I
ABDUCENT NERVE
TREATMENT
For mild abdominal pain, self-treatment
measures, such as a wrapped hot-water
bottle or a milky drink, are often effec-
tive. Pain due to peptic ulcer can be
temporarily
relieved
by
consuming
food or by taking
antacid drugs.
Abdominal pain that is not relieved
by vomiting, persists for more than six
hours, or is associated with sweating or
fainting requires urgent medical atten-
tion. Urgent attention is also necessary
if pain is accompanied by persistent
vomiting, vomiting of blood, or passing
of bloodstained or black faeces. Abdom-
inal
pain
that
is
accompanied
by
unexplained weight loss or changes in
bowel habits should always be investi-
gated by a doctor.
INVESTIGATION AND DIAGNOSIS
The
doctor
makes
a
diagnosis
of
abdominal pain based on a physical
examination and a detailed description
of the patient’s symptoms. Investigation
of severe abdominal pain may also
include
blood tests,
imaging tests such as
ultrasound
scanning,
and
endoscopy
(examination of a body cavity using a
flexible viewing tube) in the form of
laparoscopy
(viewing the abdominal cav-
ity),
gastroscopy
(viewing the stomach
and duodenum), or
colonoscopy
(view-
ing the large intestine).
abdominal swelling
Enlargement of the abdomen, which
may be due to a variety of causes.
Abdominal swelling is a natural result
of
obesity
and enlargement of the uterus
during pregnancy.
Some causes of abdominal swelling
are harmless. Wind in the stomach or
intestine
may
cause
uncomfortable,
bloating
distension.
Distension
as
a
result of temporary water retention may
occur in some women just before
men-
struation.
Other causes may be more
serious. For instance,
ascites
(fluid accu-
mulation in the abdominal cavity) may
be a symptom of cancer or disease of
the heart, kidneys, or liver; swelling
may also be due to intestinal obstruc-
tion (see
intestine
,
obstruction of
) or an
ovarian cyst.
INVESTIGATION
Diagnosis of the underlying cause may
involve X-rays
(see
abdominal X-ray),
ultrasound scanning, laparotomy
(surgical
exploration of the abdomen) or
laparos-
copy
(examination of the inside of the
abdomen using a rigid or flexible view-
ing tube). In ascites, some of the fluid
in the abdomen may be drained for
detailed examination.
abdominal thrust
A first-aid treatment for choking in
which
a
sharp
upward
pressure
is
applied to the upper abdomen, just
below the rib cage, to dislodge a for-
eign body that is obstructing the airway.
The technique is also known as the
Heimlich manoeuvre.
abdominal X-ray
An
X-ray
examination of the abdominal
contents. An abdominal X-ray is often
one of the first steps in the investigation
of acute abdominal disease.
X-rays do not reveal the internal
structure of organs, but they do show
their
outlines.
X-rays
can
therefore
show whether any organ is enlarged
and can detect swallowed foreign bod-
ies in the digestive tract. X-rays also
show accumulations of fluid and gas:
distended loops of bowel containing
collections of fluid often indicate the
presence
of
an
obstruction
(see
intestine, obstruction of);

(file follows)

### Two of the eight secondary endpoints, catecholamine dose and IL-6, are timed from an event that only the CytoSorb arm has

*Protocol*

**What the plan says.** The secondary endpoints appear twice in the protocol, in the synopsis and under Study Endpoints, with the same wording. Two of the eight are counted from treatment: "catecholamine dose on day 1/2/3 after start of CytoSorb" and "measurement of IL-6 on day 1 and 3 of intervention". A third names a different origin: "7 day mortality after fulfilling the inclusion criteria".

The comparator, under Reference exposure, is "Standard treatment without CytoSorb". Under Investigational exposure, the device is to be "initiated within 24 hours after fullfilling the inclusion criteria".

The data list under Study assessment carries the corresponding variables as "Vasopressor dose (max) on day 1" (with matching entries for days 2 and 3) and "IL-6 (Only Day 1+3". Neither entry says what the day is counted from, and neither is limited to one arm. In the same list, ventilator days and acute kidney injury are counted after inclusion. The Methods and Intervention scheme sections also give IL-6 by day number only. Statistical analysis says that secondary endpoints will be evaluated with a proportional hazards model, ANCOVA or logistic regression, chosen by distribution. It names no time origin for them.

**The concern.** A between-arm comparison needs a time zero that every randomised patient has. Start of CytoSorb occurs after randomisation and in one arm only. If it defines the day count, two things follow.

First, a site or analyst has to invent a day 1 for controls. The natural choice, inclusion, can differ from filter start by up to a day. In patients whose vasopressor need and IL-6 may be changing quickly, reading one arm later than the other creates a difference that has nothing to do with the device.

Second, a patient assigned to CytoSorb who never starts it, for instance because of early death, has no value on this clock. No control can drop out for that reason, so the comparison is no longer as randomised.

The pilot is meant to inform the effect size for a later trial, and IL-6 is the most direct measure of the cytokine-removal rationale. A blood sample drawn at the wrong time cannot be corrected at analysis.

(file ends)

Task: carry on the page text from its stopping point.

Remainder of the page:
gas outside the
intestine indicates intestinal
perforation.
Calcium, which is opaque to X-rays,
is present in most kidney stones (see
calculus
,
urinary tract
)
and
in
some
gallstones
and aortic
aneurysms;
these
can
sometimes
be
detected
on
an
abdominal X-ray.
Abdominal X-rays may need to be
followed by procedures that provide
more information, such as
ultrasound
scanning
,
barium X-ray examinations
(use
of a contrast medium to detect dis-
orders
of the
gastrointestinal tract),
laparoscopy
(internal examination of the
abdomen using a viewing instrument),
CT scanning
or
MRI
(techniques that
produce cross-sectional or three-dimen-
sional images of body structures).
abducent nerve
The sixth
cranial nerve.
The abducent
nerve supplies the lateral rectus muscle
of each eye, which is responsible for
moving the eyeball outwards. The abdu-
cent nerve originates in the pons (part
of the
brainstem
) and passes along the
DIAGNOSING ABDOMINAL PAIN
The doctor conducts a physical examination and listens to the patient’s description
ofthe pain. More investigations, such as blood tests, X-rays, or imaging tests
(including ultrasound scanning), may be carried out. Ifthe diagnosis is still in
doubt, endoscopic inspection ofthe stomach and duodenum (gastroscopy), large
intestine (colonoscopy), or abdominal cavity (laparoscopy) may be performed.
Oesophageal reflux
A burning pain in
the chestthat is
accompanied by
regurgitation of
stomach acid and
is often worse after
meals or when lying
down at night.
Gallbladder pain
A cramplike or steady
pain under the right
ribs that is often
accompanied by
vomiting and fever.
Duodenal ulcer pain
This pain often occurs in
the same small area and
maybe temporarily
relieved byeating or
taking antacids.
Appendicitis pain
This pain starts around
the navel before finally
settling in the lower right
side ofthe abdomen.
Wind
Excess wind in the
digestive system affects
a large area of the
abdomen and can
cause an uncomfortable,
distended feeling.
Pelvic organ
inflammation
A constant diffuse pain,
usuallyaccompanied by
vaginal discharge or
fever, that extends over
the lower abdomen.
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